From our colleague Sarah Johnson Phillips:
Much to the relief of wind developers in the Midwest, the Midwest ISO has backed off a plan to charge new and existing generators 20% of the cost of new transmission needed to meet renewable energy development goals.
Yesterday, the Midwest ISO released its final cost allocation proposal, which it will file with the Federal Energy Regulatory Commission on July 15, 2010. In the final proposal, the cost of Multi-Value Projects (MVPs) will be spread evenly to load throughout the MISO footprint on an energy basis. MVPs are transmission projects needed to support renewable energy development, other policy drivers, or have multiple benefits such as reliability and market efficiency. Previous cost allocation proposals would have allocated 20% of the cost of MVPs to new and existing generators. That potential cost burden and resulting cost uncertainty had caused some wind industry observers to speculate that wind projects would abandon the Midwest for other parts of the country where transmission is cheaper.
Although the proposal spreads the cost of MVPs across the Midwest ISO, the new proposal keeps the current cost sharing methodology for generation interconnection projects. All interconnection costs would be allocated to the interconnecting developer, except 10% would be shared by load for large facilities (345 kV and above). The proposal also addresses the generator interconnection cost “free rider” problem by allowing earlier projects to be reimbursed by later projects using the same upgrades. This cost allocation for generator interconnection was imposed by the Midwest ISO in 2009 as an interim measure to address what is known as the “Otter Tail problem” It shifted virtually all interconnection costs to developers and relieved transmission owners and their ratepayers from contributing to upgrades that reinforce the grid to everyone’s benefit. See our blog entry from last year for more history on the Midwest ISO cost allocation controversy.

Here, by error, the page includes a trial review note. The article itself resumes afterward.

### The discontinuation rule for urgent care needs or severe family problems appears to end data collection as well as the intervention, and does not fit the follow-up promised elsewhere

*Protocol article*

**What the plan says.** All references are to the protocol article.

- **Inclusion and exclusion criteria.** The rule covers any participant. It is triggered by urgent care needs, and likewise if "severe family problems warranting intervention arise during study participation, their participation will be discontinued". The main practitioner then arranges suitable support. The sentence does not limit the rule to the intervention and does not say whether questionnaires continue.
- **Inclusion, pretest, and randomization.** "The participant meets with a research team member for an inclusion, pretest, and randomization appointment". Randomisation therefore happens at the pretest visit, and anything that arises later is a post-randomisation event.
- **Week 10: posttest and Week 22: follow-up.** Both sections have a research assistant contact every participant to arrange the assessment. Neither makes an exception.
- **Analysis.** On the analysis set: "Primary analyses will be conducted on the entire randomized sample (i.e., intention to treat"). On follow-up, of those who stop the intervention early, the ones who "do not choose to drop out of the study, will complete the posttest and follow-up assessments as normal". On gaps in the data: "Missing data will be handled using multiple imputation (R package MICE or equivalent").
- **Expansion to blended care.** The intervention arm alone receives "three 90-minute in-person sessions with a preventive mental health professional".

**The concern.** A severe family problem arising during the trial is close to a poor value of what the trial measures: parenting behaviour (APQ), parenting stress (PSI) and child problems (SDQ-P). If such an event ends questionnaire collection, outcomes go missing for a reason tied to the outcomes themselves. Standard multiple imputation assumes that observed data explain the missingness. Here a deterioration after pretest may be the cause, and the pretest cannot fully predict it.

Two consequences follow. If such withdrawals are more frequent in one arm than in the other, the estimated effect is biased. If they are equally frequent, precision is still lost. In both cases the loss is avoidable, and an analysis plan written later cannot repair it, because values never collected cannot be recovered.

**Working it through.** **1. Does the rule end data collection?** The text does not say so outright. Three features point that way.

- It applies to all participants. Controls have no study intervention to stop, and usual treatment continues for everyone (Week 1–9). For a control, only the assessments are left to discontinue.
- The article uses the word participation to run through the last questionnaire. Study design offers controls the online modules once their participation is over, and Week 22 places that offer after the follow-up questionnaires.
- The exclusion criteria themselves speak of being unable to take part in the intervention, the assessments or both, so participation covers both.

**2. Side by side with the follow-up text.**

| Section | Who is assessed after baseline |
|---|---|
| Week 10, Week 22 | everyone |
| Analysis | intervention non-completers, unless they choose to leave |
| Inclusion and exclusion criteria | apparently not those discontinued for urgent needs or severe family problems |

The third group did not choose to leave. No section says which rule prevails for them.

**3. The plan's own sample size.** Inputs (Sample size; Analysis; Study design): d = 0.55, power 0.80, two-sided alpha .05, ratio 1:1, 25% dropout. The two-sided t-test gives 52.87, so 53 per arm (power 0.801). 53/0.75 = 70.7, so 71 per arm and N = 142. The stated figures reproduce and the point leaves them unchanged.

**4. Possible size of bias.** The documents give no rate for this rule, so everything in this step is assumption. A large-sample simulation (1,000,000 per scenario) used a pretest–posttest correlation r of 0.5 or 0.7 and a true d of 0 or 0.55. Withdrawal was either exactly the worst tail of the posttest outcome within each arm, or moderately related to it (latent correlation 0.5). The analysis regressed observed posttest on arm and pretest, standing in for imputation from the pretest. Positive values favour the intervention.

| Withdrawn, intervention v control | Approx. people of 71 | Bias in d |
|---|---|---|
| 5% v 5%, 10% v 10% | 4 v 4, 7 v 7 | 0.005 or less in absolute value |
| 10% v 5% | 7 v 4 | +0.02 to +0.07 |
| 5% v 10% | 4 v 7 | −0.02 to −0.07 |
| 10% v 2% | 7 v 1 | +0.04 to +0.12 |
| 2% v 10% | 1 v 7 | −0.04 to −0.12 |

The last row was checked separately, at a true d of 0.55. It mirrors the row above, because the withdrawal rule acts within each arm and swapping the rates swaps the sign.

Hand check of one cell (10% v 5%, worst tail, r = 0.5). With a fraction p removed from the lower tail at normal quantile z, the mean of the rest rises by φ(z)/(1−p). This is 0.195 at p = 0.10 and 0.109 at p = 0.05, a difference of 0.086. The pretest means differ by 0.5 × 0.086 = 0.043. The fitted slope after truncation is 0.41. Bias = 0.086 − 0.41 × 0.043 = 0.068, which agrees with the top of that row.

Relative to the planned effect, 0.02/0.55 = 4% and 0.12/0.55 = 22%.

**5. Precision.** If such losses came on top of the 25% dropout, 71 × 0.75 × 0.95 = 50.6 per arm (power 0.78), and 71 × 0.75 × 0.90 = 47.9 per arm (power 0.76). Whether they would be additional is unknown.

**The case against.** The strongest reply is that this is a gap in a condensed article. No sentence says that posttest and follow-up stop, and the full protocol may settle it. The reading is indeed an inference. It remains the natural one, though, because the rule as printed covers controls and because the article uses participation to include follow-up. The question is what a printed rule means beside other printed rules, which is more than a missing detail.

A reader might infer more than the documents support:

Wind industry advocates, such as Wind on the Wires, still hope to clarify some additional issues in the cost allocation proposal—such as clearer criteria for what qualifies as an MVP and a plan for how to transition from the current system to the new system. Some of these outstanding issues could yet be addressed between now and the July 15th filing.
At this point it is difficult to know if the MVP proposal will result in most major upgrades being paid for by loads, with generators paying for only modest network upgrades under their generator interconnection agreements. But, for now, removal of the 20% charge to generator for MVPs is a big victory for wind development in the Midwest. If wind developers continue to experience attempts to impose the cost of major transmission projects on them, the victory on the MVPs will be a pyrrhic one.
Affordable new transmission for wind energy is critical for Midwestern states to meet their renewable energy mandates and to achieve the regional goals set by the Midwestern Governors Association of 10% renewable electricity by 2015, 20% by 2020, and 30% by 2030.
A summary of the Midwest ISO Final Cost Allocation proposal, as presented to the Regional Expansion Criteria & Benefits (RECB) Task Force yesterday, is available here.